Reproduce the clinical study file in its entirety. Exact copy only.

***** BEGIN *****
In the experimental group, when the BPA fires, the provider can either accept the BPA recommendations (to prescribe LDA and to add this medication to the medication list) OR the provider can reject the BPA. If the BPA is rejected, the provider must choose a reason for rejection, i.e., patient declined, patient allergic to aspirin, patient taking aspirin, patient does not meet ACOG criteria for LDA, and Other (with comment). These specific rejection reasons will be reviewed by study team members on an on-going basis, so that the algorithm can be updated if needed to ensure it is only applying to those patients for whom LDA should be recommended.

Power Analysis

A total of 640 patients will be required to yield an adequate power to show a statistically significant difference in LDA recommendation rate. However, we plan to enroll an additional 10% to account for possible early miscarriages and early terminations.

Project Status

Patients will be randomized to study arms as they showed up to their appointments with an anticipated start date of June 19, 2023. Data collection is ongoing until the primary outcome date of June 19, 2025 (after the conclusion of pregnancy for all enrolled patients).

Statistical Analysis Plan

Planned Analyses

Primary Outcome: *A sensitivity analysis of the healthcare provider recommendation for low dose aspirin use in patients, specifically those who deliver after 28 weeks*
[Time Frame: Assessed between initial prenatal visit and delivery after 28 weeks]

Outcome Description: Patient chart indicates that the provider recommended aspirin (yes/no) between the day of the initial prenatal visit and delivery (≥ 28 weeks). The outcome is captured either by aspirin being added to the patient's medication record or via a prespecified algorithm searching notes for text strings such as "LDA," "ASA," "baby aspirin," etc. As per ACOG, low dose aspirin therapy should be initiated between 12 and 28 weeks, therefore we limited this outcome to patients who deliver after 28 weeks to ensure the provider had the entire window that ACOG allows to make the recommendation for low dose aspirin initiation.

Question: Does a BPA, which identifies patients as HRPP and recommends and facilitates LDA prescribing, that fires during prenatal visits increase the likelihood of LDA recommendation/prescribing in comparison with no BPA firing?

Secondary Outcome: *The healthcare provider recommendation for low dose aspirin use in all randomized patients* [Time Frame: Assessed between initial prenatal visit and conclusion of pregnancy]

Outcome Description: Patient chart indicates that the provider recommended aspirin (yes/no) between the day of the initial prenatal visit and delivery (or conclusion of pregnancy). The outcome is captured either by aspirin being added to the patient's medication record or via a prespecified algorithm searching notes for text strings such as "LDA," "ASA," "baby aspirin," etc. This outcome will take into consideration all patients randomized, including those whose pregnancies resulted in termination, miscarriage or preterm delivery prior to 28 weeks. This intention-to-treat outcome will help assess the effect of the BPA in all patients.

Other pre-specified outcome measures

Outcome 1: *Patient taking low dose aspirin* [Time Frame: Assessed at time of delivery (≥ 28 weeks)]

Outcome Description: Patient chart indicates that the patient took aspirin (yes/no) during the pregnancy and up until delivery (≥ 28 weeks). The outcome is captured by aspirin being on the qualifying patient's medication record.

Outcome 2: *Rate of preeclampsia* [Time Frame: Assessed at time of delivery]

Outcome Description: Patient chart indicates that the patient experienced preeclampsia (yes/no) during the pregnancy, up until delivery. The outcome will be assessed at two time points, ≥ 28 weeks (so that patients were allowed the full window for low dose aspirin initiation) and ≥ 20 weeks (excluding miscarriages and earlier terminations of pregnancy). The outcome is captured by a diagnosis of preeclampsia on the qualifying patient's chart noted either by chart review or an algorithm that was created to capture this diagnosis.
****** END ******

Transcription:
In the experimental group, when the BPA fires, the provider can either accept the BPA recommendations (to prescribe LDA and to add this medication to the medication list) OR the provider can reject the BPA. If the BPA is rejected, the provider must choose a reason for rejection, i.e., patient declined, patient allergic to aspirin, patient taking aspirin, patient does not meet ACOG criteria for LDA, and Other (with comment). These specific rejection reasons will be reviewed by study team members on an on-going basis, so that the algorithm can be updated if needed to ensure it is only applying to those patients for whom LDA should be recommended.

Power Analysis

A total of 640 patients will be required to yield an adequate power to show a statistically significant difference in LDA recommendation rate. However, we plan to enroll an additional 10% to account for possible early miscarriages and early terminations.

Project Status

Patients will be randomized to study arms as they showed up to their appointments with an anticipated start date of June 19, 2023. Data collection is ongoing until the primary outcome date of June 19, 2025 (after the conclusion of pregnancy for all enrolled patients).

Statistical Analysis Plan

Planned Analyses

Primary Outcome: *A sensitivity analysis of the healthcare provider recommendation for low dose aspirin use in patients, specifically those who deliver after 28 weeks*
[Time Frame: Assessed between initial prenatal visit and delivery after 28 weeks]

Outcome Description: Patient chart indicates that the provider recommended aspirin (yes/no) between the day of the initial prenatal visit and delivery (≥ 28 weeks). The outcome is captured either by aspirin being added to the patient's medication record or via a prespecified algorithm searching notes for text strings such as "LDA," "ASA," "baby aspirin," etc. As per ACOG, low dose aspirin therapy should be initiated between 12 and 28 weeks, therefore we limited this outcome to patients who deliver after 28 weeks to ensure the provider had the entire window that ACOG allows to make the recommendation for low dose aspirin initiation.

Question: Does a BPA, which identifies patients as HRPP and recommends and facilitates LDA prescribing, that fires during prenatal visits increase the likelihood of LDA recommendation/prescribing in comparison with no BPA firing?

Secondary Outcome: *The healthcare provider recommendation for low dose aspirin use in all randomized patients* [Time Frame: Assessed between initial prenatal visit and conclusion of pregnancy]

Outcome Description: Patient chart indicates that the provider recommended aspirin (yes/no) between the day of the initial prenatal visit and delivery (or conclusion of pregnancy). The outcome is captured either by aspirin being added to the patient's medication record or via a prespecified algorithm searching notes for text strings such as "LDA," "ASA," "baby aspirin," etc. This outcome will take into consideration all patients randomized, including those whose pregnancies resulted in termination, miscarriage or preterm delivery prior to 28 weeks. This intention-to-treat outcome will help assess the effect of the BPA in all patients.

Other pre-specified outcome measures

Outcome 1: *Patient taking low dose aspirin* [Time Frame: Assessed at time of delivery (≥ 28 weeks)]

Outcome Description: Patient chart indicates that the patient took aspirin (yes/no) during the pregnancy and up until delivery (≥ 28 weeks). The outcome is captured by aspirin being on the qualifying patient's medication record.

Outcome 2: *Rate of preeclampsia* [Time Frame: Assessed at time of delivery]

Outcome Description: Patient chart indicates that the patient experienced preeclampsia (yes/no) during the pregnancy, up until delivery. The outcome will be assessed at two time points, ≥ 28 weeks (so that patients were allowed the full window for low dose aspirin initiation) and ≥ 20 weeks (excluding miscarriages and earlier terminations of pregnancy). The outcome is captured by a diagnosis of preeclampsia on the qualifying patient's chart noted either by chart review or an algorithm that was created to capture this diagnosis.